What Is The Blindness Of Loyalty In Julius Caesar

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Someone once said, “Don’t let your loyalty become slavery. Know when to let go and never compromise on self respect.” If only Brutus, in Shakespeare’s The Tragedy of Julius Caesar, had heard those words before he joined the conspirators, and killed Caesar. Before Brutus actually goes through with the horrible deed of killing Caesar, Brutus makes the decision to join Cassius and the group of conspirators who are planning to kill Caesar. Brutus joins them being as he thinks that the conspirators have the intention of respectable and loyal Romans. At the death of Caesar, Antony becomes enraged and chases Brutus and Cassius out of Rome. The play concludes with a war between Brutus and Cassius’ Army and Antony with the Roman army; moreover, since …show more content…
Brutus’ slavery to and blindness of loyalty makes him willing to deceive and kill in the name of Rome. His willingness is shown in numerous places within the text. One location is when Brutus is validating his actions to himself in this passage, “It must be by his death; and for my part,/ I know no personal cause to spurn at him,/ But for the general” (I. i. 10-12). Brutus is saying that Caesar has to die, not considering Brutus’ own personal hate, but seeing it is the best action to take for the people of Rome. This shows that Brutus is willing to kill his friend, being as how he thinks it is an act of loyalty to Rome. He believes that what he is doing is best the way for the people to notice his loyalty. This action led to the downfall by letting him …show more content…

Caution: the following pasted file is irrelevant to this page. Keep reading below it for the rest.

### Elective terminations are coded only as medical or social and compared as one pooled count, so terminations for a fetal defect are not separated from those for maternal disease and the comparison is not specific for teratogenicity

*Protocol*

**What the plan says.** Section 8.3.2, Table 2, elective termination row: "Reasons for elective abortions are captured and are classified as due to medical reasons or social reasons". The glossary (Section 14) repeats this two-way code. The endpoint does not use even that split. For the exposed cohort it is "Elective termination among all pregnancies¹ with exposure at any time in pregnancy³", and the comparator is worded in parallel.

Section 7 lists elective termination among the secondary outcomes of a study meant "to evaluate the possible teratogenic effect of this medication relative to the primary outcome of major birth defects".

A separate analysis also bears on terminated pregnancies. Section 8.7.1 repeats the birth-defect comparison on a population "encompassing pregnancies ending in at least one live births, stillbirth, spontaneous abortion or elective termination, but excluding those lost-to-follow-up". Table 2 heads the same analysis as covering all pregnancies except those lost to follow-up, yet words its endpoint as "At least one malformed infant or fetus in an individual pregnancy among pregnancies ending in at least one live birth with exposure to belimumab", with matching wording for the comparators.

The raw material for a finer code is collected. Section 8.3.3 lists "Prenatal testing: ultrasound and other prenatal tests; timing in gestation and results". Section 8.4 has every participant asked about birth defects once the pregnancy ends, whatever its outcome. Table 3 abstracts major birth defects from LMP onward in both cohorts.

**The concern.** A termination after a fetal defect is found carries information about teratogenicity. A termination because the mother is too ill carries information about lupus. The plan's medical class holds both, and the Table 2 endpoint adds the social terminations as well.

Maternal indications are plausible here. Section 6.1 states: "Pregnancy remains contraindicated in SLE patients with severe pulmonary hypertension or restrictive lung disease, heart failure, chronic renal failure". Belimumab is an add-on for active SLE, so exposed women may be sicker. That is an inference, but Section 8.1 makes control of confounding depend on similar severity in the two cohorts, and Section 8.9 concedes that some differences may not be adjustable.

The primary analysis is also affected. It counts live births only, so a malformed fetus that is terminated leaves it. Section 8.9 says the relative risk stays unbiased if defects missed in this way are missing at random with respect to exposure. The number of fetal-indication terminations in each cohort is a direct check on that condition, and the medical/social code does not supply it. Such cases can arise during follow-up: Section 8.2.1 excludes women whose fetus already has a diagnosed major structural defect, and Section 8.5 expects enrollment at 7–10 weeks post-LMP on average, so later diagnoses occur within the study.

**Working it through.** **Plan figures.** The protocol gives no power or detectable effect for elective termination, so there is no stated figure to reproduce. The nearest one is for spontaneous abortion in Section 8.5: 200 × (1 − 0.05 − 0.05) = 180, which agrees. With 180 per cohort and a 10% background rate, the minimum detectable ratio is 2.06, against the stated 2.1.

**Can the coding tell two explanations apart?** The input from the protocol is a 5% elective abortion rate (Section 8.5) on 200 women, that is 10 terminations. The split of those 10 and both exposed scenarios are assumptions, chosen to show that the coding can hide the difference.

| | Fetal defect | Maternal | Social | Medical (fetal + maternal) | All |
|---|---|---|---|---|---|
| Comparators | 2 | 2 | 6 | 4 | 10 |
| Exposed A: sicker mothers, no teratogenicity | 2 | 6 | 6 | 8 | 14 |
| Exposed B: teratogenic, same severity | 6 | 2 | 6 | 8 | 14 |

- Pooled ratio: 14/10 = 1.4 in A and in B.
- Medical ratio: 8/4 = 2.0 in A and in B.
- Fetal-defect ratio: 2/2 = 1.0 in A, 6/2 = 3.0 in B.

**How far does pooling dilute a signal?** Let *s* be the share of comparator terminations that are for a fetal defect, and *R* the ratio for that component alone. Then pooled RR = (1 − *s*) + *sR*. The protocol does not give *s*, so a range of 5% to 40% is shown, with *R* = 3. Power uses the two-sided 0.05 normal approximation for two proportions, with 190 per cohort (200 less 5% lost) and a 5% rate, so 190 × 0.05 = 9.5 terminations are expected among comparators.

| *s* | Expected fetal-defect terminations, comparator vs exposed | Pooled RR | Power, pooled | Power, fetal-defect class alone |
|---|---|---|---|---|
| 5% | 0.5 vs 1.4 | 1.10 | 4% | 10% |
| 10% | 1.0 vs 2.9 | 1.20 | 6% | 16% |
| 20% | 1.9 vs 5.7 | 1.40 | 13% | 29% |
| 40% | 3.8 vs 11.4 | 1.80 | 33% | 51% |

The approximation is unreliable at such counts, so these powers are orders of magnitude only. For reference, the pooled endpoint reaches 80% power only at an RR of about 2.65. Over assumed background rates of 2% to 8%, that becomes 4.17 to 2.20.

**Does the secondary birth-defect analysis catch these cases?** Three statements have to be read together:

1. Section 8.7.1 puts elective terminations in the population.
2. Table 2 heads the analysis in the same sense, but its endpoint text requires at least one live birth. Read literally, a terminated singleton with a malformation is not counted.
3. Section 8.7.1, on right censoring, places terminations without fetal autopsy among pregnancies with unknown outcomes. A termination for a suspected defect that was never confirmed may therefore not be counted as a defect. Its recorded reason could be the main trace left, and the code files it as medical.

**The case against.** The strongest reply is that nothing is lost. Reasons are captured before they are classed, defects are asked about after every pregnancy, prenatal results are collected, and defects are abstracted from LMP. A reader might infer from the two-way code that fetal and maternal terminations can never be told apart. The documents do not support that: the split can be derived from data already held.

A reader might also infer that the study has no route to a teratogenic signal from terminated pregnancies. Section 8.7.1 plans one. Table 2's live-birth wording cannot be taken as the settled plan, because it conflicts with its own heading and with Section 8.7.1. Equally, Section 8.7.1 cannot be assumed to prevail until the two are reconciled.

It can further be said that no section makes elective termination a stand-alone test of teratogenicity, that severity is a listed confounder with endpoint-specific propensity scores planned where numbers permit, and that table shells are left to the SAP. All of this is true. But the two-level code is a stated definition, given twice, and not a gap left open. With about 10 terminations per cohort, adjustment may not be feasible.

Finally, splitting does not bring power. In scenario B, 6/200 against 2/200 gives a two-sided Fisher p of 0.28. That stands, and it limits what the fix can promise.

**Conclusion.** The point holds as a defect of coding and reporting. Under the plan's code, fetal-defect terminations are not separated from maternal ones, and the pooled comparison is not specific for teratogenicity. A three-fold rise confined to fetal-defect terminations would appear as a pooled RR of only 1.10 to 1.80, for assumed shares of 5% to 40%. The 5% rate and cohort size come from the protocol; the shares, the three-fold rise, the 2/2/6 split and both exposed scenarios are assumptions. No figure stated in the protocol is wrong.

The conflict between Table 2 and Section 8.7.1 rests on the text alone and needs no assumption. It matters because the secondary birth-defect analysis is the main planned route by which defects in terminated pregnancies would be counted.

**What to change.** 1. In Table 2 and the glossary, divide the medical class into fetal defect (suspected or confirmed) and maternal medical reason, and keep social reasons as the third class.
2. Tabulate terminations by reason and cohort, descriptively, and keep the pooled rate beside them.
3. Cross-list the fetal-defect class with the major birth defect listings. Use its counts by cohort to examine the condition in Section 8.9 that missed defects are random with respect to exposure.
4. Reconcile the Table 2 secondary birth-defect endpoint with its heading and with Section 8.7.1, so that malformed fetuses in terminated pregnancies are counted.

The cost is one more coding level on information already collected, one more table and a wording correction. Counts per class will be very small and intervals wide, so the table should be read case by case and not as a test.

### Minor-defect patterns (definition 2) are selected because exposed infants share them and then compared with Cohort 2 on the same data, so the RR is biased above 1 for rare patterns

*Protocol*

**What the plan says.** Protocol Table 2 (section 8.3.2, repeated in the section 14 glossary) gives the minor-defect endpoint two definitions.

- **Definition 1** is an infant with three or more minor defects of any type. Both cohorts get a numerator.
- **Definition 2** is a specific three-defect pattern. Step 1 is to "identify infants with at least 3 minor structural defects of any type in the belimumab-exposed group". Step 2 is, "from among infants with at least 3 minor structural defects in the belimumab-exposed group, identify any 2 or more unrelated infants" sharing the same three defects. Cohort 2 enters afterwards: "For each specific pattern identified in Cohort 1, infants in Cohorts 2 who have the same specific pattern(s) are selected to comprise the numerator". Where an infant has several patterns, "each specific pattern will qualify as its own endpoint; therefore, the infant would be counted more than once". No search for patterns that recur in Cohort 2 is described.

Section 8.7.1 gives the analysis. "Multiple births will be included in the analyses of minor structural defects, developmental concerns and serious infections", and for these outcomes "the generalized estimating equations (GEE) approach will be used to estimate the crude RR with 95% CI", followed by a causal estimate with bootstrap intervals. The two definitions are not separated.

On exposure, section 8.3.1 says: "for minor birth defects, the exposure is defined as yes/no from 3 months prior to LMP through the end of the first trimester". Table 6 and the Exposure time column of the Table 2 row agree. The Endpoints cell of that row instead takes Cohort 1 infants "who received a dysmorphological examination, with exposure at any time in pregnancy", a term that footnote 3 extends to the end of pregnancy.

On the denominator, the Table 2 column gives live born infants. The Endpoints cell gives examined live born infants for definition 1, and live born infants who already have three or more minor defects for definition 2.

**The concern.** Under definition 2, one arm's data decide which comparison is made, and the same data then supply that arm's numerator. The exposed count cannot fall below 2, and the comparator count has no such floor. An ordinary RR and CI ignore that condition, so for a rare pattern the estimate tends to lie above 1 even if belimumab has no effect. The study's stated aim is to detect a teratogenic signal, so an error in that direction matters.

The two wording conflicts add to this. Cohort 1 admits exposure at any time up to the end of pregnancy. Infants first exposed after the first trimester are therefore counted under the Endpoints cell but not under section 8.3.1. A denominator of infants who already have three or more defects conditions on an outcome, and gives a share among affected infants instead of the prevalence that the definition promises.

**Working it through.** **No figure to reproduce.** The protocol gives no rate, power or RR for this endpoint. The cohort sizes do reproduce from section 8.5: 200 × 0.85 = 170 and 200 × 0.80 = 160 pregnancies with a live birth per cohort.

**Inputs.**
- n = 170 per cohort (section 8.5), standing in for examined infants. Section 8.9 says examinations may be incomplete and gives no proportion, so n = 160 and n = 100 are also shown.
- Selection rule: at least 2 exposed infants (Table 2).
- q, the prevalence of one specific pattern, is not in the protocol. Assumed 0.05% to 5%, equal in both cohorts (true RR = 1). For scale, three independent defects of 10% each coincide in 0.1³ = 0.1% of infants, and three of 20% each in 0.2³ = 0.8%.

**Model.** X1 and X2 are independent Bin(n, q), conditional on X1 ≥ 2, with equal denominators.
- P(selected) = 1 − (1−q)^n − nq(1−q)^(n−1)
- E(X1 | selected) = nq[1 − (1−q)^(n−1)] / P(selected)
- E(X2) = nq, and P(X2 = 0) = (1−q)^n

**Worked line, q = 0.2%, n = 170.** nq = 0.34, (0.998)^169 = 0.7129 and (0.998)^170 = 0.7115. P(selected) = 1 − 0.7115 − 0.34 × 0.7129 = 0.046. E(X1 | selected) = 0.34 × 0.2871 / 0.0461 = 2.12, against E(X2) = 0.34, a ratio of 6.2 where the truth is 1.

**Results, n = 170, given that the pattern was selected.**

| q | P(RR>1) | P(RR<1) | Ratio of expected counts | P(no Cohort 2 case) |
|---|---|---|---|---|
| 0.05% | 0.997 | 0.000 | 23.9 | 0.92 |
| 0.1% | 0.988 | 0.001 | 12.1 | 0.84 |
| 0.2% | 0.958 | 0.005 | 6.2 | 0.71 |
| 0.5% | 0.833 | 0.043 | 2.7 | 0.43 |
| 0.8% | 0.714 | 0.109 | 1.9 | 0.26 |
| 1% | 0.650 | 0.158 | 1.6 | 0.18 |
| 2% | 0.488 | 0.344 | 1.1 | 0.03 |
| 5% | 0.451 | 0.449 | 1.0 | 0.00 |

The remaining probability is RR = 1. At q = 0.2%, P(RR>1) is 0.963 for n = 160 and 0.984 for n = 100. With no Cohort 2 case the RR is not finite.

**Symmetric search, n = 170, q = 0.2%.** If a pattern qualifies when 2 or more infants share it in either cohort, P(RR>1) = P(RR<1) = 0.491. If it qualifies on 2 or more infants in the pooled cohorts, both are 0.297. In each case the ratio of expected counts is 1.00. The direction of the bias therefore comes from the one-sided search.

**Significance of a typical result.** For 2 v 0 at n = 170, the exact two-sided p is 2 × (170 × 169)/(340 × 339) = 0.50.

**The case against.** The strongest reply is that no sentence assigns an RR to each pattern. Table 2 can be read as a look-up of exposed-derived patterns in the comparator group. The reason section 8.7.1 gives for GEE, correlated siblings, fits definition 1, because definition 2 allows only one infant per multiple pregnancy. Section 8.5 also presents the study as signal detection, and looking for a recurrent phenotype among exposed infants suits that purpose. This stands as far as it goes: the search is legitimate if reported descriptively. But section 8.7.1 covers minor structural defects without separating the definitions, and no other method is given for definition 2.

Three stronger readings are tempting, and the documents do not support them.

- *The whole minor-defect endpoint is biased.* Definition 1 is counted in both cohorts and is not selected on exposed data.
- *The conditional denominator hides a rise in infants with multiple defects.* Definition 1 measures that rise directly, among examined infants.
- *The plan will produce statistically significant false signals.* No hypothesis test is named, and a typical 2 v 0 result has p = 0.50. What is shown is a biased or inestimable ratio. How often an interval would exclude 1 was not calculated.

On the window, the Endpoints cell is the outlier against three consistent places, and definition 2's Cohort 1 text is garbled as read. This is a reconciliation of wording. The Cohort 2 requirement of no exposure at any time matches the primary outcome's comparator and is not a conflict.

The first example of his almost eagerness to fight is show here when Brutus says, “If at Philippi we do face him there,/ These people at our back” (IV. iii. 210-211). What he is saying in this passage is that in Philippi, Brutus and Cassius, along with their armies, are going to fight Antony and the Roman army. Brutus is willing to fight without truly knowing what he is up against, because his loyalty told him that Antony is a tyrant and must be removed from Rome; consequently his slavery of loyalty to Rome is leading him into a fight that will get him killed. So now that he has made the decision to fight, he decides to make this formal as possible and so he says, “Words before blows; is it so countrymen?” (V. i. 27). In short, what this means is that the two opposing sides are going to smack talk before the fight begins. He is so blinded by loyalty that he cannot discern how deep he is in over his head. There is no turning back at this point. This war is going to end with the death of Brutus. His loyalty has consumed him so much that the loyalty itself has become lethal. The lethality of it is shown in Brutus’ last words, “Farewell, good Strato- Caesar, now be still;/ I killed not thee with half so good as will” (V. v. 50-51). After these words are spoken, Brutus impales himself. He is saying farewell to his friend and that he thinks that he is killing himself with a better

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